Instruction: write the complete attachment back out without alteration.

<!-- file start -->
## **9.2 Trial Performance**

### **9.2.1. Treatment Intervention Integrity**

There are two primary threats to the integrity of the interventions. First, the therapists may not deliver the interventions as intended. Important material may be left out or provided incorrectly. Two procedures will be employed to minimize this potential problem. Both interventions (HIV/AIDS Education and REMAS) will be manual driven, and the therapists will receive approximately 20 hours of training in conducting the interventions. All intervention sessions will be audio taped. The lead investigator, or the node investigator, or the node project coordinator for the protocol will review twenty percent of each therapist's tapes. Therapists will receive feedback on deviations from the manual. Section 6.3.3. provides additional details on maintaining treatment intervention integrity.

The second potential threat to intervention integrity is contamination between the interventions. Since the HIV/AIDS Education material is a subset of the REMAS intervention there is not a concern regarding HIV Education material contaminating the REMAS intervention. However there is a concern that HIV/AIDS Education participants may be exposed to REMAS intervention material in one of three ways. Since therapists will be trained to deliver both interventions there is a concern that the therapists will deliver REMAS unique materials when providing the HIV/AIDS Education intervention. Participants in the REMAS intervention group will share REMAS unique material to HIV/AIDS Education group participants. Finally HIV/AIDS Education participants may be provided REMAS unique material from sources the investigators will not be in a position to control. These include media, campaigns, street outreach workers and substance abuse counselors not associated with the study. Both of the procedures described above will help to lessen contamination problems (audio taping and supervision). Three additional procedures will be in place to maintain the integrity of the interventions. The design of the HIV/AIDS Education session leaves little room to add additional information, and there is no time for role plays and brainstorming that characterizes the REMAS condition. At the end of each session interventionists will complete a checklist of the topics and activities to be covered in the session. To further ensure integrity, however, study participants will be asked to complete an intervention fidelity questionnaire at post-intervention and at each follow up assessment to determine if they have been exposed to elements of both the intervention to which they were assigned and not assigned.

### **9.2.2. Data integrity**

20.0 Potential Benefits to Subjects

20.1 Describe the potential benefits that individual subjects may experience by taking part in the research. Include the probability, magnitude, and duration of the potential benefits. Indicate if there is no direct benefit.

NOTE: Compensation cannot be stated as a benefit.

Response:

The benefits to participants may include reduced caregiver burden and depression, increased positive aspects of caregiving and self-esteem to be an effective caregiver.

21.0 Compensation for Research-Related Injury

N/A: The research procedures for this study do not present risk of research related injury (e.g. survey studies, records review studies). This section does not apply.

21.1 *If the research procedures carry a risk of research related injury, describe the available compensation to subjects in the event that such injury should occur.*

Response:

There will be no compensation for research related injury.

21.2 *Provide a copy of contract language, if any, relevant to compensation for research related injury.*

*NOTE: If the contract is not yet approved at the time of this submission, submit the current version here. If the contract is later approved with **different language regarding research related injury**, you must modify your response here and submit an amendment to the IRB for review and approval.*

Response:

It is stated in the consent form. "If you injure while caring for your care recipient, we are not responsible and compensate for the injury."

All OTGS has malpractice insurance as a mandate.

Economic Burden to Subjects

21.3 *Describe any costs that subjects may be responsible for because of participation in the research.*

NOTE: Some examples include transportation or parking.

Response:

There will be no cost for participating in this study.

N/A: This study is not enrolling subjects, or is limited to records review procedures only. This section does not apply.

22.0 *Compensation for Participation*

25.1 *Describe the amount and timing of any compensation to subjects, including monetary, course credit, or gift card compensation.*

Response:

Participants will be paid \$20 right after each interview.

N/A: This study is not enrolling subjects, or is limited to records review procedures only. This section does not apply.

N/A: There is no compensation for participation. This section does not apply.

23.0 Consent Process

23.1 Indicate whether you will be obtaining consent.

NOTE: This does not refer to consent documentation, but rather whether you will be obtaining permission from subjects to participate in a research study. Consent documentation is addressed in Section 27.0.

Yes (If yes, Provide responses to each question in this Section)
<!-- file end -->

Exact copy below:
## **9.2 Trial Performance**

### **9.2.1. Treatment Intervention Integrity**

There are two primary threats to the integrity of the interventions. First, the therapists may not deliver the interventions as intended. Important material may be left out or provided incorrectly. Two procedures will be employed to minimize this potential problem. Both interventions (HIV/AIDS Education and REMAS) will be manual driven, and the therapists will receive approximately 20 hours of training in conducting the interventions. All intervention sessions will be audio taped. The lead investigator, or the node investigator, or the node project coordinator for the protocol will review twenty percent of each therapist's tapes. Therapists will receive feedback on deviations from the manual. Section 6.3.3. provides additional details on maintaining treatment intervention integrity.

The second potential threat to intervention integrity is contamination between the interventions. Since the HIV/AIDS Education material is a subset of the REMAS intervention there is not a concern regarding HIV Education material contaminating the REMAS intervention. However there is a concern that HIV/AIDS Education participants may be exposed to REMAS intervention material in one of three ways. Since therapists will be trained to deliver both interventions there is a concern that the therapists will deliver REMAS unique materials when providing the HIV/AIDS Education intervention. Participants in the REMAS intervention group will share REMAS unique material to HIV/AIDS Education group participants. Finally HIV/AIDS Education participants may be provided REMAS unique material from sources the investigators will not be in a position to control. These include media, campaigns, street outreach workers and substance abuse counselors not associated with the study. Both of the procedures described above will help to lessen contamination problems (audio taping and supervision). Three additional procedures will be in place to maintain the integrity of the interventions. The design of the HIV/AIDS Education session leaves little room to add additional information, and there is no time for role plays and brainstorming that characterizes the REMAS condition. At the end of each session interventionists will complete a checklist of the topics and activities to be covered in the session. To further ensure integrity, however, study participants will be asked to complete an intervention fidelity questionnaire at post-intervention and at each follow up assessment to determine if they have been exposed to elements of both the intervention to which they were assigned and not assigned.

### **9.2.2. Data integrity**

20.0 Potential Benefits to Subjects

20.1 Describe the potential benefits that individual subjects may experience by taking part in the research. Include the probability, magnitude, and duration of the potential benefits. Indicate if there is no direct benefit.

NOTE: Compensation cannot be stated as a benefit.

Response:

The benefits to participants may include reduced caregiver burden and depression, increased positive aspects of caregiving and self-esteem to be an effective caregiver.

21.0 Compensation for Research-Related Injury

N/A: The research procedures for this study do not present risk of research related injury (e.g. survey studies, records review studies). This section does not apply.

21.1 *If the research procedures carry a risk of research related injury, describe the available compensation to subjects in the event that such injury should occur.*

Response:

There will be no compensation for research related injury.

21.2 *Provide a copy of contract language, if any, relevant to compensation for research related injury.*

*NOTE: If the contract is not yet approved at the time of this submission, submit the current version here. If the contract is later approved with **different language regarding research related injury**, you must modify your response here and submit an amendment to the IRB for review and approval.*

Response:

It is stated in the consent form. "If you injure while caring for your care recipient, we are not responsible and compensate for the injury."

All OTGS has malpractice insurance as a mandate.

Economic Burden to Subjects

21.3 *Describe any costs that subjects may be responsible for because of participation in the research.*

NOTE: Some examples include transportation or parking.

Response:

There will be no cost for participating in this study.

N/A: This study is not enrolling subjects, or is limited to records review procedures only. This section does not apply.

22.0 *Compensation for Participation*

25.1 *Describe the amount and timing of any compensation to subjects, including monetary, course credit, or gift card compensation.*

Response:

Participants will be paid \$20 right after each interview.

N/A: This study is not enrolling subjects, or is limited to records review procedures only. This section does not apply.

N/A: There is no compensation for participation. This section does not apply.

23.0 Consent Process

23.1 Indicate whether you will be obtaining consent.

NOTE: This does not refer to consent documentation, but rather whether you will be obtaining permission from subjects to participate in a research study. Consent documentation is addressed in Section 27.0.

Yes (If yes, Provide responses to each question in this Section)